There are many dangerous questions that one could ask, but I have always thought that the two most dangerous are closely linked. Because to ask them may well bring revolutionary change.
1. I wonder how that other guy feels about what is happening to him?
2. How would I feel if I was that guy, in this situation?
Because of course asking these questions is the beginning of something called empathy, and to feel true empathy for another being, particularly one in trouble, should prompt one into feeling compassion, and then to wanting to do something to help. True empathy (passion, pathos) and apathy (lack of passion, pathos) cannot exist together: one will surely choke out and kill the other.
Which explains exactly why we humans have, back to the very dawn of time, been able to look the other way and not help others that are suffering, whether it's other humans or animals. And it explains why so many people know what happens on factory farms, in animal shelters, in hoarders' houses, in the fighting pits, and yet so many decide to ignore it, pretend that it doesn't exist. Apathy. And generations of dogs and cats are born, live miserable, flea-bitten, hungry lives, and die in pain, while we drive to work in our air-conditioned cars, get angry if we have to wait in the grocery store check-out line for longer than five minutes, eat our three squares a day, watch our television programs, and then do it all again the next day.
I know that I've posted on apathy before, and how it prevents so many potential animal rescues and allows so many needless animal deaths. I guess that I'm worrying at this like a dog after a bone. I believe that we have, as a species, treated animals cruelly and capriciously, and I believe that we have much to answer for. I've always viewed the "dominion over the animals" thing as more of a "stewardship of the animals" thing. And let's face it, we've been some piss-poor stewards. (Many of my readers being the obvious exceptions.)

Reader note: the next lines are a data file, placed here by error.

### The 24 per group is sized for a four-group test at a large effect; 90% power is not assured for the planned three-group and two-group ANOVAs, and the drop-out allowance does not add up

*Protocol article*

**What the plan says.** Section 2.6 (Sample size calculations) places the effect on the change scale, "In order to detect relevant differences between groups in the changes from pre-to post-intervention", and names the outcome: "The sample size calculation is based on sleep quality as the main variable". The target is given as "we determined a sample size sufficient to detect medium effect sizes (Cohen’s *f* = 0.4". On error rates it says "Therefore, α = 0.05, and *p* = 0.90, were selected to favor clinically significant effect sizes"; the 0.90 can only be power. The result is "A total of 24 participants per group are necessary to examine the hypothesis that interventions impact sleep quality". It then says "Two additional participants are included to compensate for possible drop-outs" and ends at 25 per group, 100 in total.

I listened to a presentation made by a veterinarian a couple of weeks ago, and he said that present-day society was very concerned about the welfare of animals, much moreso than in the past, but that he thought that he saw some of that starting to slowly erode away. He wasn't certain of whether it was economic woes or some other factor causing a hardening of the collective heart. I hope that he is wrong. I can read many blogs out there in the pet blogosphere, talk to rescue people, and feel like maybe he IS wrong. That people aren't going to cycle back around to "animals only as commodities and only when convenient" mindset. But then sometimes, when I talk casually to just random people, I see how many people are astounded at how often I volunteer to help at Steel City Greyhounds. Or that I'm fostering for the Animal Rescue League. Or that I have multiple rescue pets. Or that anyone would even think about wanting one of Michael Vick's dogs. Or that anyone would actually pay for medical care for their pet. And it is in those moments that I fear that maybe this veterinarian was right... and it is a chilling thought.
Friends, let's not let that happen. I know that there are some much bigger players than I out there that are working hard for animal rights, and for ethical treatment of animals, and I applaud them. But I'm just small potatoes... I don't have a national platform, I don't have lobbying power, I'm not the head of a multi-national corporation. But what I do, and what anyone can do, is just to talk to people. Talk to friends, to the "lucky" soul who sits next to you on the bus, the person who is standing in line with you at the grocery store, your family members, your co-workers. I try not to be obnoxious about it, but I do try to influence people towards making the lives of animals better... whether that's convincing them to adopt, convincing them to spay or neuter a pet, piquing their curiosity about what it is like to foster, or even just being brutally honest when they ask you about euthanasia rates at shelters, or what happens to those racing greyhounds that are too old to run anymore, if no one adopts them. Or telling them, when they ask, just how some of Michael Vick's dogs died (I've run into many people who just assumed they were "just" being shot in the head and were appalled to the point that they thought I was lying when I told them the truth.)
I think it's a little harder to be apathetic about something when you're faced with the cold, hard truth. So let's make it harder for people to look the other way. Maybe it will light a bonfire in their souls. Maybe a new animal crusader will be born. (Or maybe co-workers will start avoiding you in the hall, but I guess you can't win them all.) But you will not have to say that you didn't try to make a difference in your world.
This hopefully not-too-heavyhanded post is brought to you by Annie, who has apparently decided to take over paying the monthly bills.